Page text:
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It was as bad as, like...whatever

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By The Staff

When you were in school, for some of you the eight most frightening words of your day were, "OK, students, it is time for English class."

In fact, just reading that sentence caused some of you to shiver. Others, however few and far between, actually enjoyed English class. You thrived on learning vocabulary words, and loved to diagram sentences. You labored over every paper to make sure each phrase was as sharp as the pencil that wrote it.

This article is for those weird folks in the second category. But we'll allow the rest of you to look over our shoulders.

Several months ago I came across an Internet site that had supposedly compiled some rather unique analogies from high school students' papers. I say "supposedly" because when you find something on the Internet, who really knows where it came from?

But, regardless of their origin, I thought they were humorous. For example, one of the comparisons listed was this gem: "The little boat gently drifted across the pond exactly the way a bowling ball wouldn't."

See? Short, to the point, and very descriptive!

Some of the analogies were not very creative: "He was as tall as a six-foot-three-inch tree."

Others didn't really add much to enhance the reader's understanding, like this one: "John and Mary had never met. They were like two hummingbirds who had also never met." Weren't those helpful?

Some of the examples listed were clever: "Her date was pleasant enough, but she knew that if her life was a movie this guy would be buried in the credits as something like 'Second Tall Man'." Who among us doesn't have such people buried in the credits of the movies of our lives?

For the mathematicians out there, there was this: "Long separated by cruel fate, the star-crossed lovers raced across the grassy field toward each other like two freight trains, one having left Cleveland at 6:36 p.m. traveling at 55 mph, the other from Topeka at 4:19 p.m. at a speed of 35 mph."

Some of you are laughing, and others just ran from the room screaming. Sorry about that.

Some of the analogies were head-scratchers: "The politician was gone but unnoticed, like the period after the Dr. on a Dr Pepper can." When did that thing disappear, anyway?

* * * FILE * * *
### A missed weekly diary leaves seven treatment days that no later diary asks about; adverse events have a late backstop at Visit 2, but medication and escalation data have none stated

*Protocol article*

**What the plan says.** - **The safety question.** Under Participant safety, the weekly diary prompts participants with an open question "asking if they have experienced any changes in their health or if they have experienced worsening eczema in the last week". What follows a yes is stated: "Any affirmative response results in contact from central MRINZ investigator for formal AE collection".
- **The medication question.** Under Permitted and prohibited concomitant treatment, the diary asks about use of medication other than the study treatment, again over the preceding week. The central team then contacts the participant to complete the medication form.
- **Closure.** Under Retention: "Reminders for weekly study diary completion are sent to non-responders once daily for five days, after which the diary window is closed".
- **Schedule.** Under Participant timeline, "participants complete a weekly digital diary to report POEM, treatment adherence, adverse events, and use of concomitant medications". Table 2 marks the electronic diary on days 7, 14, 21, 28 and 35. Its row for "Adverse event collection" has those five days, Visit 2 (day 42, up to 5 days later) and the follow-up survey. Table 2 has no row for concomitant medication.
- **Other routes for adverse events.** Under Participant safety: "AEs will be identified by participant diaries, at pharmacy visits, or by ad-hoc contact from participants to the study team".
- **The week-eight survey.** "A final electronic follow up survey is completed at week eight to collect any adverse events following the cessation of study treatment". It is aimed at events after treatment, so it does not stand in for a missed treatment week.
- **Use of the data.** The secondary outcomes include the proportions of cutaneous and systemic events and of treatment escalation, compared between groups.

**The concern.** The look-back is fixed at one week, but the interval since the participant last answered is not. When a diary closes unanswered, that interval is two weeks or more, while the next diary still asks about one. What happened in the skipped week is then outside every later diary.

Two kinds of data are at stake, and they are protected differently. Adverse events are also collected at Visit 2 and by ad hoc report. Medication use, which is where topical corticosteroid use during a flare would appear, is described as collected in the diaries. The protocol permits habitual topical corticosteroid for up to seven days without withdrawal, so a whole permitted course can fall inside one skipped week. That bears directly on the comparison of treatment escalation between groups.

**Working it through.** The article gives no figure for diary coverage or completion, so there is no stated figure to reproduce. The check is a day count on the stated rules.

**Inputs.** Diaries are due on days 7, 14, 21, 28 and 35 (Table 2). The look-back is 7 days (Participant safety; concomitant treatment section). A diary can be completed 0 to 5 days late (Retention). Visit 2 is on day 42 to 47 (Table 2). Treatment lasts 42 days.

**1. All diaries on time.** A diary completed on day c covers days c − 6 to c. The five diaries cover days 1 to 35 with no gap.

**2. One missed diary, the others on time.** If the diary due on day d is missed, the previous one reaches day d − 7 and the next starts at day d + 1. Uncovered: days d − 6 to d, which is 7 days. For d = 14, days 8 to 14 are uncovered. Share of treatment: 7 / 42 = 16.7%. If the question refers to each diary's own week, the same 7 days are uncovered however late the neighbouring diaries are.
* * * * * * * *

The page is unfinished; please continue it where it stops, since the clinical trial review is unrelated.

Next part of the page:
How about this somewhat wordy example from the "if life gives you lemons" department: "He spoke with the wisdom that can only come from experience, like a guy who went blind because he looked at a solar eclipse without one of those boxes with a pinhole in it and now goes around the country speaking at high schools about the dangers of looking at a solar eclipse without one of those boxes with a pinhole in it."

And finally, my favorite: "Her vocabulary was as bad as, like, whatever."

So, what's the point? It is simply this: Analogies, when properly used, can help us understand things that might otherwise be difficult for us to grasp.

Great communicators understand this, and use it to their advantage. The greatest teacher of all time, Jesus, often used analogies. When describing what the lives' of his followers were to be about, Jesus said, "You are the salt of the earth." And "You are the light of the world." These are easy-to-understand comparisons that tell us, if we are Christians, that we are to make a positive difference in the world.

Salt enhances the flavor of things, slows decay, and helps in the healing process. In short, salt makes a positive difference.

Light helps people see where they are going and what they are doing. It reveals how things really are. In short, light makes a positive difference.

So Jesus said that His followers are to make a positive difference in the world. The only way for us to make a real difference is to bring the light of God's truth to bear on every aspect of our lives.

As we quickly approach Election Day, this is the underlying principle that should guide our vote: Which candidates' views most closely reflect the truth found in the Bible?

Only by applying the principles found in the Bible can we begin to slow the decay in our culture and help to heal the wounded hearts (and even fix the troubled economy!) that have been caused by years of ignoring God.

Jesus also gave us another well-known analogy that describes the result of electing leaders who are not guided by the Truth: He said it was "like the blind leading the blind."

Come Nov. 4, I pray that our collective eyes are open.

Chuck Souder is on staff at Shelby Christian Church. If you have questions or comments, e-mail him at csouder@shelbychristian.org